Date: Thursday, February 3, 2011
Brewery: Half Pints
Beer: Stir Stick Stout
Category: American Stout
Brewed in: Canada (Winnipeg, MB)
Stir Stick Stout poured a dark and murky black – almost no light was penetrating the beer. The head was one finger thick and a nice tan color. Pretty characteristic of stouts brewed with coffee. Head retention was moderate and left lots of impressive lacing on the pint.
The aroma will tell you that this beer was brewed with coffee (if you didn’t read the label and see that it was locally roasted Ethiopian beans). Coffee is prominent in the nose but is also accompanied by bitter chocolate and roasted malts.
The first sip brings initial flavors of coffee, chocolate, and faint smoke to the tongue. The faint smoke taste dissipates quickly and allows the roasted malts and other notes to really come through. I found that the carbonation – though not ridiculous – was high enough to subtract from your ability to really taste all the nuances of the beer. A very tasty stout though.
The mouthfeel was a little thin but acceptable for the ABV. Carbonation is on the high side for a stout but not so much that it wrecks the beer, it just masks some of the characteristics they have managed to instill in the beer.
As in interesting side note, this bottle cap was wax-dipped it seems. When I popped it off little pieces of white stuff fell onto the counter and upon closer examination – were wax!
Date: Wednesday, February 2, 2011
Brewery: Rogue (Chatoe line of brews)
Beer: Dirtoir Black Lager
Brewed in: United States
You guessed it – the beer poured a dark and solid black. The head was a few fingers thick and brown – similar to chocolate milk though not as smooth. Head retention was impressively long and ample lacing was deposited in icicles around the glass.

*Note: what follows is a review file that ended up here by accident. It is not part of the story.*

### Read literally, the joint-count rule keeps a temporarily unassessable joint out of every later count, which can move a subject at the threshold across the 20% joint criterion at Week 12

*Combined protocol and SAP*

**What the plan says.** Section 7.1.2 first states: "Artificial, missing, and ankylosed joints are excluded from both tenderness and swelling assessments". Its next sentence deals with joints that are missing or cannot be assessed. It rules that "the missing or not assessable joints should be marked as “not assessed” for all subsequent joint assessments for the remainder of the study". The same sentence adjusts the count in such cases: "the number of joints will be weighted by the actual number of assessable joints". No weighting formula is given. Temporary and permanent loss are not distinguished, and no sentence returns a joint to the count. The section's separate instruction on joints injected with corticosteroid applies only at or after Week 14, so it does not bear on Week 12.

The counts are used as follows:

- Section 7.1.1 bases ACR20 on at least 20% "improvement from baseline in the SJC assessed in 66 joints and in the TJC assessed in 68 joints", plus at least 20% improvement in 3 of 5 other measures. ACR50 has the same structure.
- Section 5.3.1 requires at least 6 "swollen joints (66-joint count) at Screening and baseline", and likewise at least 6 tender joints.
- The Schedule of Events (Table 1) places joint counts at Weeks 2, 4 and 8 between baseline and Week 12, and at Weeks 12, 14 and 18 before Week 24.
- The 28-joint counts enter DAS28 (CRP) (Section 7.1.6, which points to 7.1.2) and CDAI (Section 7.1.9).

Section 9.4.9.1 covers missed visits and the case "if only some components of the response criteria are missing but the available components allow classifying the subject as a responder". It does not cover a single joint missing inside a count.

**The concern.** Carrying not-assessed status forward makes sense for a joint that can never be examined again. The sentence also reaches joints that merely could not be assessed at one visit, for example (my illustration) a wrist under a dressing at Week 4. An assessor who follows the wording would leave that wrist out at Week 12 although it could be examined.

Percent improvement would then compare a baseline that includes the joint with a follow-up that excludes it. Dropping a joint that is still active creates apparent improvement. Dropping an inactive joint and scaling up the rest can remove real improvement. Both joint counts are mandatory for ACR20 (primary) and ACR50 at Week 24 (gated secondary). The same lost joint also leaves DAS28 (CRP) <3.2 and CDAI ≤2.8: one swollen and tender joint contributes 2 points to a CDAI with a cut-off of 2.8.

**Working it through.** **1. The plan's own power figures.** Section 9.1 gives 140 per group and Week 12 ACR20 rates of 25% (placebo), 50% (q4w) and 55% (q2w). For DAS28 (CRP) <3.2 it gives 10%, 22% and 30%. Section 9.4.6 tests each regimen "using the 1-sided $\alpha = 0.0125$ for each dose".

The aroma is of roasted malts up front with a sweetness in the finish. There are notes of chocolate, coffee and molasses in the nose.
The taste elaborates on the the aroma with a good and strong dark roasted malt flavor with some hints of burnt – but not in a bad way. This would be from the black malts which are used as coloring more than strictly flavor. In the middle of the taste you get some coffee, chocolate, and molasses as well. The beer finishes bitter with a wave of hops that balances the beer out beautifully and clears your palate for the next sip. There is a lingering finish that seems to be split between the bitter hops and roasted malts.
Dirtoir is medium to full bodied and the carbonation is moderate. It drinks very smooth and doesn’t taste like an ABV of 6.2%.
I was extremely impressed with this beer because it delivered on the flavors I love in dark beer but kept the overall impression “light”. This was not a “meal in a glass” as some would say but a light and refreshing black beer.
This has put schwarzbier on the map for me – in a big way.
Date: Tuesday, February 1, 2011
Venue: Next Act
Brewery: Alley Kat
Beer: Bananas Foster Dunkelweizen
ABV: estimated 5.00% (they didn’t tell us!)
Brewed in: Canada (Edmonton, AB)
It came straight from the cask tap to our table with a few potential stops on the way for it’s brethren to be delivered to their new homes. No more than a minute or two.
It arrived with a very thin layer of head so I can only assume that retention wasn’t very long. The beer was a hazy milk chocolate brown with tan head. I can see the color better in my picture as there was limited lighting at the pub.
I had a hard time identifying much in the aroma given the setting. I really just smelt some generic graininess. There is a sweet touch to it.